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Sarbanes Oxley : Technology : Data Center

IT: Go Green For The Greenback
November 20, 2008 12:00 PM

By Sai Gundavelli
Sai Gundavelli
CEO
Solix Technologies

Current energy consumption is not sustainable for data intensive businesses unchecked in the future. Power scarcity will be part of the IT landscape and data is still growing at an alarming rate. Energy caps, regulation, costs and the need-to-be-green are putting pressure on the information technology industry to come up with creative solutions.

The high price of energy, fears of global warming and public scrutiny on environmental impact are forcing corporations to take a hard look at their IT systems as a way to decrease their burden on the environment. In addition, governments worldwide are implementing legislation or certifications to enforce energy performance standards and regulate energy consumption. These include the Japan Energy Law, the SPEC Power, the ECMA Energy Efficiency (ECMA TC-38 TG2), Energy Star, the European Union Directive for Energy Using Products (EuP), EPEAT and LEED Certification, a building nationally accepted benchmarks for design and construction of new buildings.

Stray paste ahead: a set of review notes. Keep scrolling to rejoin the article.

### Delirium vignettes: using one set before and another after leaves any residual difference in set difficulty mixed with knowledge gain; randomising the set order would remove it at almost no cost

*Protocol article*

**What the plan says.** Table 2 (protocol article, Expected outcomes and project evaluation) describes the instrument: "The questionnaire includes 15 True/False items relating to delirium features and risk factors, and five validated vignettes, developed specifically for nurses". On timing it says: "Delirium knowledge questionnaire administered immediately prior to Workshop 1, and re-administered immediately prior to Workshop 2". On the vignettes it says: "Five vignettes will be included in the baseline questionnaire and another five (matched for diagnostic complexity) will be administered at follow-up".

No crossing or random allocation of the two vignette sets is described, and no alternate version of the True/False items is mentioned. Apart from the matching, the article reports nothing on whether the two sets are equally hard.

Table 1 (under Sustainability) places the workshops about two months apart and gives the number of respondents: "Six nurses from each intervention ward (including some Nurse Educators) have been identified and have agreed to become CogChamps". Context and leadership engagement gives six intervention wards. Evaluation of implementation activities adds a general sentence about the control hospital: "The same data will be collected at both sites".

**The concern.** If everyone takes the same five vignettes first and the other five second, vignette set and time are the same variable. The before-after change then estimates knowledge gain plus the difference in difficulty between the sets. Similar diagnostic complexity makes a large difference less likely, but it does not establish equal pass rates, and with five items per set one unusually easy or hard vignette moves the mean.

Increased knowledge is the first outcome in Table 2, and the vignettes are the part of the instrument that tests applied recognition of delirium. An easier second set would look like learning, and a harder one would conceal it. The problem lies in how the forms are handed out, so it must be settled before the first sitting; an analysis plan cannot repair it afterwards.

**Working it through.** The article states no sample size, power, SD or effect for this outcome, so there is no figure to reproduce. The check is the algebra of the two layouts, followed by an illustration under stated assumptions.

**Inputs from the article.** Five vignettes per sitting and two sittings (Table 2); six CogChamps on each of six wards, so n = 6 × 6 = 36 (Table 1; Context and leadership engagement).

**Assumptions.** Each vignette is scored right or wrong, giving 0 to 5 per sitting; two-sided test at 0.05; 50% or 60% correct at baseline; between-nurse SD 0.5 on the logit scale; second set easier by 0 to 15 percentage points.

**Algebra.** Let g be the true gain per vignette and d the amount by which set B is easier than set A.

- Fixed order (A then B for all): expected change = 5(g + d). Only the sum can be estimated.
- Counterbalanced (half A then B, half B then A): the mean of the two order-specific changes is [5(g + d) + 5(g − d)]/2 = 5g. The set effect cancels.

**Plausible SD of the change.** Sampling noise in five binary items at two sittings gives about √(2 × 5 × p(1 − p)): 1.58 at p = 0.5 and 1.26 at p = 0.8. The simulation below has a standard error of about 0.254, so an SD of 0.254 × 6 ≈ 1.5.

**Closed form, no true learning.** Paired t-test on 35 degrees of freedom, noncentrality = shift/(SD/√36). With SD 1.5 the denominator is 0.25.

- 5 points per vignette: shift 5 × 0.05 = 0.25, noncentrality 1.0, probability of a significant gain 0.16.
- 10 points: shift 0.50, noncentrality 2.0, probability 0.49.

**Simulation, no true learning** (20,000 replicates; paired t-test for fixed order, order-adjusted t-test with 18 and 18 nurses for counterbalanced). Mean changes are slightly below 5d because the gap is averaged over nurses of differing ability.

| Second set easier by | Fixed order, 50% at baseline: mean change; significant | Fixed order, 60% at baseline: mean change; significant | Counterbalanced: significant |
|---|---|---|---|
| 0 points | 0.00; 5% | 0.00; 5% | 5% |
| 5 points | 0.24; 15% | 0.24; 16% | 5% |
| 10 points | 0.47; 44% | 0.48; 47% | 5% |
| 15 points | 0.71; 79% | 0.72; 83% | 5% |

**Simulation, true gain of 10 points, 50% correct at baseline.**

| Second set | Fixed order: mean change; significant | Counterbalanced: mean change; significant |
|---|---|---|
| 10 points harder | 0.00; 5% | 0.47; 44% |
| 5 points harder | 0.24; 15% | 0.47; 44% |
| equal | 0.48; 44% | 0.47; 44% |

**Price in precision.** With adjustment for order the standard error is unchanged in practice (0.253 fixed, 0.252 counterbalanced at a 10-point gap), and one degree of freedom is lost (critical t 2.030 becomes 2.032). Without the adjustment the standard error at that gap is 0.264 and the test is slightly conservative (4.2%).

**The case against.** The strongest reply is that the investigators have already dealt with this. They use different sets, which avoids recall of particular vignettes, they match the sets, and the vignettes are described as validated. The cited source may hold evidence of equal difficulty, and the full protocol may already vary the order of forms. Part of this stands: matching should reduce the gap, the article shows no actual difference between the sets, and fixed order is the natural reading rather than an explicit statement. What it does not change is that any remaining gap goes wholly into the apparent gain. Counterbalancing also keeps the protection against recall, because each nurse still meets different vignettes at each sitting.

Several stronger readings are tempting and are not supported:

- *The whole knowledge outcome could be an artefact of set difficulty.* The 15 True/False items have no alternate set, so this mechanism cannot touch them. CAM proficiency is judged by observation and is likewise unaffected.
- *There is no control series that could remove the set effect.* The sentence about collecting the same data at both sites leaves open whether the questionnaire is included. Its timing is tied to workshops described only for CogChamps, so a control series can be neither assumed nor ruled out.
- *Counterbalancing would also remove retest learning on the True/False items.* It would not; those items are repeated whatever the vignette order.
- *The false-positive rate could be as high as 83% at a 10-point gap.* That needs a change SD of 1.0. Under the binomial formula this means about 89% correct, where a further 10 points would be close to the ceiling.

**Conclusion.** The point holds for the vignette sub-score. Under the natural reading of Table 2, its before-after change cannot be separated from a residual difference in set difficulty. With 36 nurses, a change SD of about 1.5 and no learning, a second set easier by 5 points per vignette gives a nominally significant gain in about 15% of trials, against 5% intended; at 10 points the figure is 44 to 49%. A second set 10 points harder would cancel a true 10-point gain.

Servers and Storage systems are major consumers of power in the data center. The power problem is compounded by disproportionate use of energy by inefficient servers and storage infrastructures with waste estimated at 60% in many environments. Gartner reports that by 2011, more than 70% of US data centers will face tangible disruptions related to energy consumption causing Upward-spiraling infrastructure demands and increasing energy costs mean that the energy proportion of IT costs could double by 2012.

Al Gore may be the most vocal proponent of Green but corporate America is taking notice as well. Organizations such as Adobe Systems are proactively taking steps to implement programs that increase efficiencies, conserve energy and lesson their impact on the environment. Rupert Murdoch, Chairman of News Corporation has made the boldest statement so far by pledging that he will make his entire organization carbon neutral by 2010. But Murdoch is not turning tree-hugger just yet; he is making a rational business decision that the savings in power will far outweigh the revenues lost. "When all of News Corp. becomes carbon neutral, it will have the same impact as turning off the electricity in the city of London for five full days," the Murdoch stated on the Fox news program "Your World with Neil Cavuto.

Saving energy is not just about the Public Relations of being carbon neutral, it represents real savings to the organization. Saving energy means spending less on cooling and power to run servers and storage. The US Environmental Protection Agency reported that in 2006, US data centers consumed 61 billion kilowatt hours or 1.5% of all energy in the US. By 2011, power consumption from data centers could exceed 100billion kwHs.